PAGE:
Are MPs a good example of the four capacities?

5th June 2009 at 01:00

If Members of Parliament were to be assessed against the criteria of the four capacities of A Curriculum for Excellence, what conclusions might be drawn? Most would qualify as "confident individuals": it takes a fair degree of self-assurance to enter the political arena and pronounce on the issues of the day.

"Successful learners"? Here, two contradictory interpretations are possible. Some MPs have difficulty with basic numeracy, apparently unable to manage simple addition in calculating their expenses. At the same time, they quickly assimilated the rules which allowed them to make claims that most people would regard as unreasonable.

Furthermore, if the Biblical adage which suggests that it is more blessed to give than to receive is followed, MPs would certainly not come up to scratch as "effective contributors". While they are not slow to lecture others on their obligations to society, for too many of them their priority clearly lies in looking after number one first.

That leaves us with "responsible citizens", and here the abject failure of the political class is plain for all to see. Leaders must set a good example if they are to deserve the trust and respect of the electorate. If the rhetoric of social justice and equality before the law (which MPs of all parties invoke with regularity) is to mean anything, they must be able to demonstrate that they live up to those principles themselves.

Of course, it is easy to ridicule such glaring examples of "do as I say, not as I do", and recent revelations show that there are decent MPs as well as scroungers. But underlying the personal embarrassments are much deeper issues which have disturbing implications for the work of teachers in schools. What hope have teachers, particularly those who work in challenging circumstances, to promote the respect agenda when some of the leaders of society are exposed as greedy and self-serving? Social education programmes are seriously undermined by such negative role models.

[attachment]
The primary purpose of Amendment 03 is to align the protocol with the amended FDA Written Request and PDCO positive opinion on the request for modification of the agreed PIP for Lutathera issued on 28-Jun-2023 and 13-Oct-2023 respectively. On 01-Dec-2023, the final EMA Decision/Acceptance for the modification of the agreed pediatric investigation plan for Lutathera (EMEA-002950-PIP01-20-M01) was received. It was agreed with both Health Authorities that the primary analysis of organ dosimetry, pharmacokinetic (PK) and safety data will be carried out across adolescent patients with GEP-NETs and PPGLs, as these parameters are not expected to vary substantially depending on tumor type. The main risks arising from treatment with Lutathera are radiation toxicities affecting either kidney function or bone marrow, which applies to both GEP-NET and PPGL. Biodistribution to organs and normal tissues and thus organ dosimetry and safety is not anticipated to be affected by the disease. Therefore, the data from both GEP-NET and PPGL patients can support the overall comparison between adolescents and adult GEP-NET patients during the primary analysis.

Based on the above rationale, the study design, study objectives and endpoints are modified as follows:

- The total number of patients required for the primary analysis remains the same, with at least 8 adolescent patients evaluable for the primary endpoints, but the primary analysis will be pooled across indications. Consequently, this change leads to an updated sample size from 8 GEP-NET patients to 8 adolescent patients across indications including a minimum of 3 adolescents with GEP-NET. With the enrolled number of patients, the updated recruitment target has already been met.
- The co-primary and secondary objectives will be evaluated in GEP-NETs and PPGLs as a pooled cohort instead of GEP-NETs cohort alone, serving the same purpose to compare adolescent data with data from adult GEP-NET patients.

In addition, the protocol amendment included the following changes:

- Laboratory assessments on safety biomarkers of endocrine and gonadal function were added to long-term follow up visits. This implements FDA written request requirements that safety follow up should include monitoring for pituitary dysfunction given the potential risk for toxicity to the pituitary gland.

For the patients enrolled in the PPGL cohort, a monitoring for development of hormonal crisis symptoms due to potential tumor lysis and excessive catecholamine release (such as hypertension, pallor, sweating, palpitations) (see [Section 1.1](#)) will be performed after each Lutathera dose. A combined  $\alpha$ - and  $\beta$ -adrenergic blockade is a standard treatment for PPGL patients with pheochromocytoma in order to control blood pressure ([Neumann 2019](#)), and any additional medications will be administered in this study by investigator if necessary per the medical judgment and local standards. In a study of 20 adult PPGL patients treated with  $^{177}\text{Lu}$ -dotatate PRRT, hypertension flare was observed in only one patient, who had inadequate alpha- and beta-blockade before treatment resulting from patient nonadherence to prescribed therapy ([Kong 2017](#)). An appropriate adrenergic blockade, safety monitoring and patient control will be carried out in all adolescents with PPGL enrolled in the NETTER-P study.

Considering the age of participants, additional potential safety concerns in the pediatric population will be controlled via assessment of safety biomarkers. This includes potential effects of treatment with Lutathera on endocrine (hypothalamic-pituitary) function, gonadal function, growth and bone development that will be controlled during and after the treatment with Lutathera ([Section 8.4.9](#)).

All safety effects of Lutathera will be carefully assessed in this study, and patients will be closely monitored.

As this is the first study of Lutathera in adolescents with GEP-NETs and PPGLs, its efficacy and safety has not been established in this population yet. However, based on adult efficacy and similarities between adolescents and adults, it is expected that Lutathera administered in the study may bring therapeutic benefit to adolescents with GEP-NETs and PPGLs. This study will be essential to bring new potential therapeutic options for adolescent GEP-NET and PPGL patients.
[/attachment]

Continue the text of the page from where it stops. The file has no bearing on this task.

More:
Two reactions might be anticipated. Idealistic youngsters, who might otherwise be interested in the kind of community engagement that would take them into politics, are likely to be sickened by the spectacle of establishment venality and may turn away from civic activism.

Even more worrying are those youngsters, perhaps already disenchanted with schooling, and living on the fringes of criminality, who interpret the message of recent events as providing them with justification for actions that will take them outside the mainstream of society. "If those at the top are lining their pockets, why shouldn't I treat the law with contempt?" This attitude may not lead directly to a career as a drug dealer, but it could easily manifest itself in other forms of anti-social behaviour which impinge on the lives of family, neighbours and peers. The accumulated effect of such actions can soon damage the quality of life of whole communities.

So the actions of MPs should not be regarded as personal aberrations of a few greedy men and women. They are symptomatic of the political culture of our times and of the values which have come to dominate society as a whole. They are profoundly damaging to our democratic system, with consequences far beyond their immediate context. And they make the work of teachers even harder than it is at present.

Walter Humes is research professor in education at the University of the West of Scotland.

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